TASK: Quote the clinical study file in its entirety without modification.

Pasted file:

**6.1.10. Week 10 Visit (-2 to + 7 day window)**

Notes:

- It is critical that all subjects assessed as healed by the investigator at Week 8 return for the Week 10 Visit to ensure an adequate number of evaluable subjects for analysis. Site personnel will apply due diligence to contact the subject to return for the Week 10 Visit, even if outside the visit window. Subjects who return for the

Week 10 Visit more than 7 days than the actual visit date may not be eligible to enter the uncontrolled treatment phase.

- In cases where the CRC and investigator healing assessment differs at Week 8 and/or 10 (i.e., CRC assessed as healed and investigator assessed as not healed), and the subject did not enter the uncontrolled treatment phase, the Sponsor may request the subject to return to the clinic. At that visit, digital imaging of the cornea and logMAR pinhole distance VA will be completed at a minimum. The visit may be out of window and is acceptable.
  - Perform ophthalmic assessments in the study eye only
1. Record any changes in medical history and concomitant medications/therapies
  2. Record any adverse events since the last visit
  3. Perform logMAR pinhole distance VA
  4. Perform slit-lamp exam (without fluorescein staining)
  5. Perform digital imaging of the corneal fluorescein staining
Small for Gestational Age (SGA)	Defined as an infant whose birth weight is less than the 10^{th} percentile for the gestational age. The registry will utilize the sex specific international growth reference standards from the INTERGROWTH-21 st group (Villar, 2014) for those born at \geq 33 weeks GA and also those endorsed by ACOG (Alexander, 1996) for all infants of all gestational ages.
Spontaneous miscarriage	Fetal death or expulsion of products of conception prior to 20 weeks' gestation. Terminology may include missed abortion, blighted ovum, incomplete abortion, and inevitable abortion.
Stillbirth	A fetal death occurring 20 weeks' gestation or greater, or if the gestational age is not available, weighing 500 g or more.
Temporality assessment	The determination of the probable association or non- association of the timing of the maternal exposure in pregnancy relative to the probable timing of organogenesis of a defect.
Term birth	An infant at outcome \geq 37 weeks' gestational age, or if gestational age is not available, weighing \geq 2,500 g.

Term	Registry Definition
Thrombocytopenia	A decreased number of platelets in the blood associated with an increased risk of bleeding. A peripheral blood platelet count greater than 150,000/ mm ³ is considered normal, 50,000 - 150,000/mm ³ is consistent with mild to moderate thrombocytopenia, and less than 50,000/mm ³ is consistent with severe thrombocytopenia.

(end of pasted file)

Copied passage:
**6.1.10. Week 10 Visit (-2 to + 7 day window)**

Notes:

- It is critical that all subjects assessed as healed by the investigator at Week 8 return for the Week 10 Visit to ensure an adequate number of evaluable subjects for analysis. Site personnel will apply due diligence to contact the subject to return for the Week 10 Visit, even if outside the visit window. Subjects who return for the

Week 10 Visit more than 7 days than the actual visit date may not be eligible to enter the uncontrolled treatment phase.

- In cases where the CRC and investigator healing assessment differs at Week 8 and/or 10 (i.e., CRC assessed as healed and investigator assessed as not healed), and the subject did not enter the uncontrolled treatment phase, the Sponsor may request the subject to return to the clinic. At that visit, digital imaging of the cornea and logMAR pinhole distance VA will be completed at a minimum. The visit may be out of window and is acceptable.
  - Perform ophthalmic assessments in the study eye only
1. Record any changes in medical history and concomitant medications/therapies
  2. Record any adverse events since the last visit
  3. Perform logMAR pinhole distance VA
  4. Perform slit-lamp exam (without fluorescein staining)
  5. Perform digital imaging of the corneal fluorescein staining
Small for Gestational Age (SGA)	Defined as an infant whose birth weight is less than the 10^{th} percentile for the gestational age. The registry will utilize the sex specific international growth reference standards from the INTERGROWTH-21 st group (Villar, 2014) for those born at \geq 33 weeks GA and also those endorsed by ACOG (Alexander, 1996) for all infants of all gestational ages.
Spontaneous miscarriage	Fetal death or expulsion of products of conception prior to 20 weeks' gestation. Terminology may include missed abortion, blighted ovum, incomplete abortion, and inevitable abortion.
Stillbirth	A fetal death occurring 20 weeks' gestation or greater, or if the gestational age is not available, weighing 500 g or more.
Temporality assessment	The determination of the probable association or non- association of the timing of the maternal exposure in pregnancy relative to the probable timing of organogenesis of a defect.
Term birth	An infant at outcome \geq 37 weeks' gestational age, or if gestational age is not available, weighing \geq 2,500 g.

Term	Registry Definition
Thrombocytopenia	A decreased number of platelets in the blood associated with an increased risk of bleeding. A peripheral blood platelet count greater than 150,000/ mm ³ is considered normal, 50,000 - 150,000/mm ³ is consistent with mild to moderate thrombocytopenia, and less than 50,000/mm ³ is consistent with severe thrombocytopenia.